Successful Land Conservation: Neither Zero-Sum nor Win-Win
Beyond Zero-Sum Environmentalism (eds. Sarah Krakoff, Melissa Powers, & Jonathan Rosenbloom 2019)
20 Pages Posted: 24 Mar 2020
Date Written: 2019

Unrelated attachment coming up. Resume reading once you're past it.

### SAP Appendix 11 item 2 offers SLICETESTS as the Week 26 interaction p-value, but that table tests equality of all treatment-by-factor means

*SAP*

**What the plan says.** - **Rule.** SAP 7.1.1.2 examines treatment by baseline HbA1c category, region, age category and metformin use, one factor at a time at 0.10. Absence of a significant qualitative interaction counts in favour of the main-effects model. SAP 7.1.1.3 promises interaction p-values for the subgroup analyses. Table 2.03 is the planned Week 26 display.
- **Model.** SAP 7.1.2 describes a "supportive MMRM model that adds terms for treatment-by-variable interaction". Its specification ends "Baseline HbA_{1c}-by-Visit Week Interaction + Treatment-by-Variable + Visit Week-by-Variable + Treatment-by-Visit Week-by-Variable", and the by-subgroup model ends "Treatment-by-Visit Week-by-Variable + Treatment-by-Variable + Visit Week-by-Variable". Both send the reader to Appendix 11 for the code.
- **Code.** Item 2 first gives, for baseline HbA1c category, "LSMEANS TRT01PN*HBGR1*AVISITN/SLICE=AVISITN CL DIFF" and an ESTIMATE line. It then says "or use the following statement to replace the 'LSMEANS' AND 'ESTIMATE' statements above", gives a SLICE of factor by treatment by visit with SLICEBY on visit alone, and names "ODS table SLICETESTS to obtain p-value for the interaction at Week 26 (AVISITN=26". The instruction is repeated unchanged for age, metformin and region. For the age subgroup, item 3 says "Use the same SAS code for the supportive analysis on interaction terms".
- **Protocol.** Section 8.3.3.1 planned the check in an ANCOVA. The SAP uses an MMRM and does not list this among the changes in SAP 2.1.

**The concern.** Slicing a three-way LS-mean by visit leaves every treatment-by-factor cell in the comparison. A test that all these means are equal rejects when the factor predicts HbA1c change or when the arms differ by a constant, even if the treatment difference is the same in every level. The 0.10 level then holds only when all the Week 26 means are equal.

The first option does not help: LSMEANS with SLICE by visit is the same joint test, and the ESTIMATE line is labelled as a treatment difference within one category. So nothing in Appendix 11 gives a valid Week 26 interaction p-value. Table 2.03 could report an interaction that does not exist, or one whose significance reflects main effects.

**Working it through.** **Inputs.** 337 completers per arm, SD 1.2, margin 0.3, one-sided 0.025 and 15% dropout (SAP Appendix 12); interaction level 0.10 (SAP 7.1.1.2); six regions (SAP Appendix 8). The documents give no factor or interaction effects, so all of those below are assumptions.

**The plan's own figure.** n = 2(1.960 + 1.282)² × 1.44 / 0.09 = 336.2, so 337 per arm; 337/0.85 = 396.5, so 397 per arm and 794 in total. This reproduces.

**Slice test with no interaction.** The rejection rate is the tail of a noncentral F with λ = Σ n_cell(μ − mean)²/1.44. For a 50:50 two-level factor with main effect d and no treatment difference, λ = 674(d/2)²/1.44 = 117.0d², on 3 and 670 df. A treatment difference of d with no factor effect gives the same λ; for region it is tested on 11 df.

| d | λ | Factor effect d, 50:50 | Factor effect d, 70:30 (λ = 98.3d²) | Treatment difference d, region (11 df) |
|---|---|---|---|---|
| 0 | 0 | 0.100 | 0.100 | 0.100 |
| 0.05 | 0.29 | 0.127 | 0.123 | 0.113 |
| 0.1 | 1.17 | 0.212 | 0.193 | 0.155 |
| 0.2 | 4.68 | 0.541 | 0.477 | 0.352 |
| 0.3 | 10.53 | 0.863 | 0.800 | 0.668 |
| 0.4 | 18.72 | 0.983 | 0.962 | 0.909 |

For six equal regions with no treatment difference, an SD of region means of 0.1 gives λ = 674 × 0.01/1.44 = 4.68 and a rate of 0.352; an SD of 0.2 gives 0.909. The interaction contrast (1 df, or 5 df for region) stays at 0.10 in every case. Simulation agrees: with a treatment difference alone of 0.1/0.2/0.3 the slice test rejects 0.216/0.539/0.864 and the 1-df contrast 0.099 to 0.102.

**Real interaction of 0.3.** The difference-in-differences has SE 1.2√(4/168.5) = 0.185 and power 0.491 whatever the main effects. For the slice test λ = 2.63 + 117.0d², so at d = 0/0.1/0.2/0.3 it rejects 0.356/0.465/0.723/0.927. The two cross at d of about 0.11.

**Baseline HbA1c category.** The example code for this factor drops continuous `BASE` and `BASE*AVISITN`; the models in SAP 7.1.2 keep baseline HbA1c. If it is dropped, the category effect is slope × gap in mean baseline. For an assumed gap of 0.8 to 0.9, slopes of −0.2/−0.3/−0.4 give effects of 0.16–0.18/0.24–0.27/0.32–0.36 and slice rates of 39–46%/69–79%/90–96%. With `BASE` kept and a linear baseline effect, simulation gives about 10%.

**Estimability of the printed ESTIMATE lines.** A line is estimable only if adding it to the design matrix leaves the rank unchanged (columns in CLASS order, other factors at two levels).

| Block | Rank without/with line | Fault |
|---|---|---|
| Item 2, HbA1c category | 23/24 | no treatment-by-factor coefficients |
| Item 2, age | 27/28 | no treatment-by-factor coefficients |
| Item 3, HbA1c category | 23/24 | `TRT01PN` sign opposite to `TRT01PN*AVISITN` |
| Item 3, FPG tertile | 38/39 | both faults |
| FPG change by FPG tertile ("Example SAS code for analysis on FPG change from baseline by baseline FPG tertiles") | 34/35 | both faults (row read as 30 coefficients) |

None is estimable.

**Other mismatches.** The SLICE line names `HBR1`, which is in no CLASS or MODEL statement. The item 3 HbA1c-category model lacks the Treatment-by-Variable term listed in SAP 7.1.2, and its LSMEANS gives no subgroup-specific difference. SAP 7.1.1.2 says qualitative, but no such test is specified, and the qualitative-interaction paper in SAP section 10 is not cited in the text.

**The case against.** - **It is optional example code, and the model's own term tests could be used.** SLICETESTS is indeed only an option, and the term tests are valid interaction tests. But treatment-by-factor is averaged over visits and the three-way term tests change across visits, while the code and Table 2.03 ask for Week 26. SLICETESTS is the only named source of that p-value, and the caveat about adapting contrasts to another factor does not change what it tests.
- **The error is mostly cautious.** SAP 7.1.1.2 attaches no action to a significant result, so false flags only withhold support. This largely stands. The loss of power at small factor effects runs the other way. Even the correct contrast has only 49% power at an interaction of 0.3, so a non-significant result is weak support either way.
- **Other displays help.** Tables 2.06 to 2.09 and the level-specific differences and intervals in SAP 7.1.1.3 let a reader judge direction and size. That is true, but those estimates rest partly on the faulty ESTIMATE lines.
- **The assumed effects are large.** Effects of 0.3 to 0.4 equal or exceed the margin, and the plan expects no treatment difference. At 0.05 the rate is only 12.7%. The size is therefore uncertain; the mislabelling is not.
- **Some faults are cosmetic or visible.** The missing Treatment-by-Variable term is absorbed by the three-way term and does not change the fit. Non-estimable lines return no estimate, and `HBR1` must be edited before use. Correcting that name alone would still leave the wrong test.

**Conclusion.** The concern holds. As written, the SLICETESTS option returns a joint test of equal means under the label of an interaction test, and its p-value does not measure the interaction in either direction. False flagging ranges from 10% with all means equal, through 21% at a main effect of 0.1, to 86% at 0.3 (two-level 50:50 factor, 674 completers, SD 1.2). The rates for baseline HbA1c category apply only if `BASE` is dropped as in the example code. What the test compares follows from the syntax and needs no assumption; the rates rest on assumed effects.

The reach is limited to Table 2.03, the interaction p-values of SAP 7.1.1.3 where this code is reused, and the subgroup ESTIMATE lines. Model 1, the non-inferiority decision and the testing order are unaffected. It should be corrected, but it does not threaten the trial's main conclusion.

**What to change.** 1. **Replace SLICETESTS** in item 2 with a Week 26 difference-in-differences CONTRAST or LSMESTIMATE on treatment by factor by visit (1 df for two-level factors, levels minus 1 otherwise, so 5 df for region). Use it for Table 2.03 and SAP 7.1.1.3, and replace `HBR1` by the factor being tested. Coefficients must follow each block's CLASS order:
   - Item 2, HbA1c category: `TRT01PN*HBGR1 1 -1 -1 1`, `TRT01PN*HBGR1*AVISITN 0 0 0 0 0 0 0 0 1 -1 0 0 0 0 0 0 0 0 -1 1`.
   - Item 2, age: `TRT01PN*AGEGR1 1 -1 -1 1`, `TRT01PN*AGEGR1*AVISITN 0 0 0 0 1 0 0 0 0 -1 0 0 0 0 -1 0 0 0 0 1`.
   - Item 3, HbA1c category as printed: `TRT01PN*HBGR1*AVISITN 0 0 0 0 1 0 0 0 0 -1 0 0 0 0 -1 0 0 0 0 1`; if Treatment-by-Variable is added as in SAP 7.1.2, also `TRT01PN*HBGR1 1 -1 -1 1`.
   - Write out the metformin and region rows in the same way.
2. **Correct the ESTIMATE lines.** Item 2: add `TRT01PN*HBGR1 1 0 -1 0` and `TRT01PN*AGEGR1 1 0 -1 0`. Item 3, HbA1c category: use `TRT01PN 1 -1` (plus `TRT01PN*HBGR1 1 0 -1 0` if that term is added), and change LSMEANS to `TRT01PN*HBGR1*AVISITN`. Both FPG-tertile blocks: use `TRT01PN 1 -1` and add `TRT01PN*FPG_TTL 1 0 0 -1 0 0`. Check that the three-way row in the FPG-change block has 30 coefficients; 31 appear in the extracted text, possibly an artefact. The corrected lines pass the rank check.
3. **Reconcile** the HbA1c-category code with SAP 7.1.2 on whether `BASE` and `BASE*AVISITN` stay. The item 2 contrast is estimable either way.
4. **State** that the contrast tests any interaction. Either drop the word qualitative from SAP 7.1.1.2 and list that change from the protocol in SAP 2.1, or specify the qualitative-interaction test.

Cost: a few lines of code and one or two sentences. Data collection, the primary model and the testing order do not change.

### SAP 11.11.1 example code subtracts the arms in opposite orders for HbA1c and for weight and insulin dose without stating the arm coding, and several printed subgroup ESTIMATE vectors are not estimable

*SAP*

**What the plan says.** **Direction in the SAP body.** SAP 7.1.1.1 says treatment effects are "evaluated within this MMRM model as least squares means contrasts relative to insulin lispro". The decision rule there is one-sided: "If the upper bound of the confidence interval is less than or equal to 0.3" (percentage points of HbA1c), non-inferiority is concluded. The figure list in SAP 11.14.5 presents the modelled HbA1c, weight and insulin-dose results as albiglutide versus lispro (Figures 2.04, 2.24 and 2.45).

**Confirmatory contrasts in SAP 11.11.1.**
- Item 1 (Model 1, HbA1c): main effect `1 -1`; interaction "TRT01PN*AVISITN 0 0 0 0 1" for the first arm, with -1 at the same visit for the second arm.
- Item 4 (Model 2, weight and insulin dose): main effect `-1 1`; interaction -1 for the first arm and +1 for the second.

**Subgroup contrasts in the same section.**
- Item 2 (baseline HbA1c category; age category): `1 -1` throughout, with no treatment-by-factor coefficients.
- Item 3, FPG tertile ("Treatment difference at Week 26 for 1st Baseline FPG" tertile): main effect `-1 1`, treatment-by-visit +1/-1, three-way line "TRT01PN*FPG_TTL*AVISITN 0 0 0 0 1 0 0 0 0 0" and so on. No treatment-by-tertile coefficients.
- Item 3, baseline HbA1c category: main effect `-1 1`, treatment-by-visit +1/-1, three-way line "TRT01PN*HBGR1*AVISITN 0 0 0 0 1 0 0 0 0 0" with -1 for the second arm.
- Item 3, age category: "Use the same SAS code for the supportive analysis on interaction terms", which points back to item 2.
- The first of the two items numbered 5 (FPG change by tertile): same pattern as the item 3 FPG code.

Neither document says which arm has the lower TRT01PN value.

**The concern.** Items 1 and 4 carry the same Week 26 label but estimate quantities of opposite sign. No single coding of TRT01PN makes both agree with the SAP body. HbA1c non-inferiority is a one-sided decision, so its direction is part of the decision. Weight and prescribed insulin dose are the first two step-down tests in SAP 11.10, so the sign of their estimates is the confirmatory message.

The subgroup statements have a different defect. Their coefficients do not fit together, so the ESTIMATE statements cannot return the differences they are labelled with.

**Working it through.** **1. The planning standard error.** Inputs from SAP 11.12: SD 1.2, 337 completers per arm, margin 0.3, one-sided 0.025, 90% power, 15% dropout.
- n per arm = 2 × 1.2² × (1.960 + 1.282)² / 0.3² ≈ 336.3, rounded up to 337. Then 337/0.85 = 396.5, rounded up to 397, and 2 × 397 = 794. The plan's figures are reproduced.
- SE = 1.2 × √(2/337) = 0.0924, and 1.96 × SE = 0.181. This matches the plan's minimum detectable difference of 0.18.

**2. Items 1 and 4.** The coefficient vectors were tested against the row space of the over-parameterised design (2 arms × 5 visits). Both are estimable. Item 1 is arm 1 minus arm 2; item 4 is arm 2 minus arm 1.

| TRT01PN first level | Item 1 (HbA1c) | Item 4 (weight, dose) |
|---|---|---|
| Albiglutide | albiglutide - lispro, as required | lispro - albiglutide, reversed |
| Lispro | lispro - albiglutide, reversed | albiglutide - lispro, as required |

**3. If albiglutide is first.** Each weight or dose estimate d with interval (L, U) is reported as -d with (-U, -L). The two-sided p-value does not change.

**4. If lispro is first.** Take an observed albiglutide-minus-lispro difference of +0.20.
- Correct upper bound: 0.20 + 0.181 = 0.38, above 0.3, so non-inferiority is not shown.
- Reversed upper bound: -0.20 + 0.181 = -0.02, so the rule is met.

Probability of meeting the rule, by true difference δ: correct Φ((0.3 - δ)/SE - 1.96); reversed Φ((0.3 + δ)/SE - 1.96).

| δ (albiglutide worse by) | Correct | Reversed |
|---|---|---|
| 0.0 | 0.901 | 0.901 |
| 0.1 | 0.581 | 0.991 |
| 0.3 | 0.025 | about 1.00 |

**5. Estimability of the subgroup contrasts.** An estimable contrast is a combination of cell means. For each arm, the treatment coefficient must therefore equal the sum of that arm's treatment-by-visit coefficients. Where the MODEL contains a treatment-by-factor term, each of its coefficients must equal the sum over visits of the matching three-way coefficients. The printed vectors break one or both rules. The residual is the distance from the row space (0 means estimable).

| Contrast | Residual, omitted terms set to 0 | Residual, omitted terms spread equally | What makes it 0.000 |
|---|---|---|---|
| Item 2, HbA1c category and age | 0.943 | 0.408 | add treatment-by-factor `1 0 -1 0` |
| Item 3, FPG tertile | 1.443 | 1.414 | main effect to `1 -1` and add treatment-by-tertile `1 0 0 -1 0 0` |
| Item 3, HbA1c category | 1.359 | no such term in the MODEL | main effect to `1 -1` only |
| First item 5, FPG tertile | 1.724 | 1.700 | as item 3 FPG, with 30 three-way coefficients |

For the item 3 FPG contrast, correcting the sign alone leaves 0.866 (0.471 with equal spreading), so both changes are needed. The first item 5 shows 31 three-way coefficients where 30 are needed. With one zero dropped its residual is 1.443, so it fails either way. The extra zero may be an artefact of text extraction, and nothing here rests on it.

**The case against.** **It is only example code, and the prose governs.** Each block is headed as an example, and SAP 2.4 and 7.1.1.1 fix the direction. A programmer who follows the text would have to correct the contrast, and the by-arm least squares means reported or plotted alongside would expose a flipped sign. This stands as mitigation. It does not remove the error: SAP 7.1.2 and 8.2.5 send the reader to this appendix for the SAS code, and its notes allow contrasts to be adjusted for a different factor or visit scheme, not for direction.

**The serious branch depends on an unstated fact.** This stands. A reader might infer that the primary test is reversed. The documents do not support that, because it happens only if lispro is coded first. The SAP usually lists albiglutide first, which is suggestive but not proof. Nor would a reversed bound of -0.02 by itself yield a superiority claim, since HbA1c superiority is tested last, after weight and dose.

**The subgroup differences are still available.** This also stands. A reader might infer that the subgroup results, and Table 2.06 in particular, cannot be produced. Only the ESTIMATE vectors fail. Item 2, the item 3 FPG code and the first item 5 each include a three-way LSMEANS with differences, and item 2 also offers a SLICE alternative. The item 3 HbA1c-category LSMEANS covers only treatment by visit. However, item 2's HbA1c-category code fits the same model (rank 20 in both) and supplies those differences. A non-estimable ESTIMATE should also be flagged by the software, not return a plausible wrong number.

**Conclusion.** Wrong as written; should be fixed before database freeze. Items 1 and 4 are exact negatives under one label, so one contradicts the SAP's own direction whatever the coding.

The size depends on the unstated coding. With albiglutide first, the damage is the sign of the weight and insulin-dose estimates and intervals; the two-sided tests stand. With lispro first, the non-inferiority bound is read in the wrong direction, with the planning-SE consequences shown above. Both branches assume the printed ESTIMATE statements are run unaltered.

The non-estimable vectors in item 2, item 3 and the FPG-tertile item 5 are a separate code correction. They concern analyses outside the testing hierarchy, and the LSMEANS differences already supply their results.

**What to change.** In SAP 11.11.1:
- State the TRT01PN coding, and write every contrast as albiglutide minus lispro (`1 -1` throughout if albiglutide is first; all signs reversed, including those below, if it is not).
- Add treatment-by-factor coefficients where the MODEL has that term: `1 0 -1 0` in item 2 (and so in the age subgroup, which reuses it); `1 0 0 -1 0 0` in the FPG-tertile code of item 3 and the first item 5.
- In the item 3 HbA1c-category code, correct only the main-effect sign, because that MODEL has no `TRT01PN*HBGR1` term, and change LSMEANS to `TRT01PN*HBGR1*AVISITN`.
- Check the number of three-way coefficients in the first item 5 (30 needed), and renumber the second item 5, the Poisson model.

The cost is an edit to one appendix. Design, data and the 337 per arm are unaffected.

Policymakers and economists have found game theory helpful in decision-making regarding natural resources and other practical problems. Not only do policymakers draw upon some of the underlying economic theories, but they also adopt language and framing from economics. In some cases, such framing can be helpful. However, in many situations policymakers and others adopt the terms and general guidelines of game theory without fully understanding the assumptions underlying the concepts and neglecting an evaluation of whether the terms fit the circumstance. They take terms developed in simplified scenarios with few players and minimal external forces and use the concepts when constructing policy. Such is the case with the terms zero-sum and win-win. This Chapter examines the use of zero-sum concepts in land conservation policy, outlining some examples in the context of game theory and as a rhetorical device. I highlight where and how the concept is used and then provide examples of why it is generally a mischaracterization of land conservation strategies and decision-making. In a direct contrast to zero-sum scenarios, conservationists and others have suggested we frame land conservation efforts as win-win projects. The oversimplistic framing of both strategies fits poorly in the land conservation context and is not helpful in policymaking. Such phrases may sound good in speeches, but the world is a more complex place than these sound bites would have us believe.
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